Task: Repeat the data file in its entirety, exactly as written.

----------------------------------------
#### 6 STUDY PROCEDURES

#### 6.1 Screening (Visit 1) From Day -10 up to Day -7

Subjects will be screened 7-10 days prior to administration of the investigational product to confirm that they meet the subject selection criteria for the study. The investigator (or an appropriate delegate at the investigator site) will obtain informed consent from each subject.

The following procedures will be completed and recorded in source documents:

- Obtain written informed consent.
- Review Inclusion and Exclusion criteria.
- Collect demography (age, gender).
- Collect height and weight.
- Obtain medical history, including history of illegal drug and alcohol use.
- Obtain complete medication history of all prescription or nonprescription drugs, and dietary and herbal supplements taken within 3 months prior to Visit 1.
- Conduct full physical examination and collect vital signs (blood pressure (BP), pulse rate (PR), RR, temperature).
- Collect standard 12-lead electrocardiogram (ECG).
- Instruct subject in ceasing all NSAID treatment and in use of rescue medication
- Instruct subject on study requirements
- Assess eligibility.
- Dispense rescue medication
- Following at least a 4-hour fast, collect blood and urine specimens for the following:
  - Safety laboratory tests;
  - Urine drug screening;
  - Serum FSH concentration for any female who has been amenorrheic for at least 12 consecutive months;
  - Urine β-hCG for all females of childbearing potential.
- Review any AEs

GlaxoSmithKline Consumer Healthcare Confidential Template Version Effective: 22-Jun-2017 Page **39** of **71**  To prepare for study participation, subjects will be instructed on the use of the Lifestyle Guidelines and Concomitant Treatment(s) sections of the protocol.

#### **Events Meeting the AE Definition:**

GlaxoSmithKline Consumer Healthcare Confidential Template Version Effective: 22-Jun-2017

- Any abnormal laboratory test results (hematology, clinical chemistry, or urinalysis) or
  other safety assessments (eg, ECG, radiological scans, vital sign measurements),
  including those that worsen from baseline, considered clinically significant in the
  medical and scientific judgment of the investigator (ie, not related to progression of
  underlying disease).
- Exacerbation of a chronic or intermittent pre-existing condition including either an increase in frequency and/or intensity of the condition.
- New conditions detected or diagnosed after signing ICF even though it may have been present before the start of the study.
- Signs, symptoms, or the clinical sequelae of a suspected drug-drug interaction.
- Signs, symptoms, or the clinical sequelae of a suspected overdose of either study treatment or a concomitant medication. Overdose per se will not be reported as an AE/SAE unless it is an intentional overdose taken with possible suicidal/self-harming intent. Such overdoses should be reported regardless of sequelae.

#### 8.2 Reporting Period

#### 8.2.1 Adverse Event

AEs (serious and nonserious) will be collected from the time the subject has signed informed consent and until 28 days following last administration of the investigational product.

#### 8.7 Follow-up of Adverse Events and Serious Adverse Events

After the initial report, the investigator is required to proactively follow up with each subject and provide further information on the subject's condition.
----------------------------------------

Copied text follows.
#### 6 STUDY PROCEDURES

#### 6.1 Screening (Visit 1) From Day -10 up to Day -7

Subjects will be screened 7-10 days prior to administration of the investigational product to confirm that they meet the subject selection criteria for the study. The investigator (or an appropriate delegate at the investigator site) will obtain informed consent from each subject.

The following procedures will be completed and recorded in source documents:

- Obtain written informed consent.
- Review Inclusion and Exclusion criteria.
- Collect demography (age, gender).
- Collect height and weight.
- Obtain medical history, including history of illegal drug and alcohol use.
- Obtain complete medication history of all prescription or nonprescription drugs, and dietary and herbal supplements taken within 3 months prior to Visit 1.
- Conduct full physical examination and collect vital signs (blood pressure (BP), pulse rate (PR), RR, temperature).
- Collect standard 12-lead electrocardiogram (ECG).
- Instruct subject in ceasing all NSAID treatment and in use of rescue medication
- Instruct subject on study requirements
- Assess eligibility.
- Dispense rescue medication
- Following at least a 4-hour fast, collect blood and urine specimens for the following:
  - Safety laboratory tests;
  - Urine drug screening;
  - Serum FSH concentration for any female who has been amenorrheic for at least 12 consecutive months;
  - Urine β-hCG for all females of childbearing potential.
- Review any AEs

GlaxoSmithKline Consumer Healthcare Confidential Template Version Effective: 22-Jun-2017 Page **39** of **71**  To prepare for study participation, subjects will be instructed on the use of the Lifestyle Guidelines and Concomitant Treatment(s) sections of the protocol.

#### **Events Meeting the AE Definition:**

GlaxoSmithKline Consumer Healthcare Confidential Template Version Effective: 22-Jun-2017

- Any abnormal laboratory test results (hematology, clinical chemistry, or urinalysis) or
  other safety assessments (eg, ECG, radiological scans, vital sign measurements),
  including those that worsen from baseline, considered clinically significant in the
  medical and scientific judgment of the investigator (ie, not related to progression of
  underlying disease).
- Exacerbation of a chronic or intermittent pre-existing condition including either an increase in frequency and/or intensity of the condition.
- New conditions detected or diagnosed after signing ICF even though it may have been present before the start of the study.
- Signs, symptoms, or the clinical sequelae of a suspected drug-drug interaction.
- Signs, symptoms, or the clinical sequelae of a suspected overdose of either study treatment or a concomitant medication. Overdose per se will not be reported as an AE/SAE unless it is an intentional overdose taken with possible suicidal/self-harming intent. Such overdoses should be reported regardless of sequelae.

#### 8.2 Reporting Period

#### 8.2.1 Adverse Event

AEs (serious and nonserious) will be collected from the time the subject has signed informed consent and until 28 days following last administration of the investigational product.

#### 8.7 Follow-up of Adverse Events and Serious Adverse Events

After the initial report, the investigator is required to proactively follow up with each subject and provide further information on the subject's condition.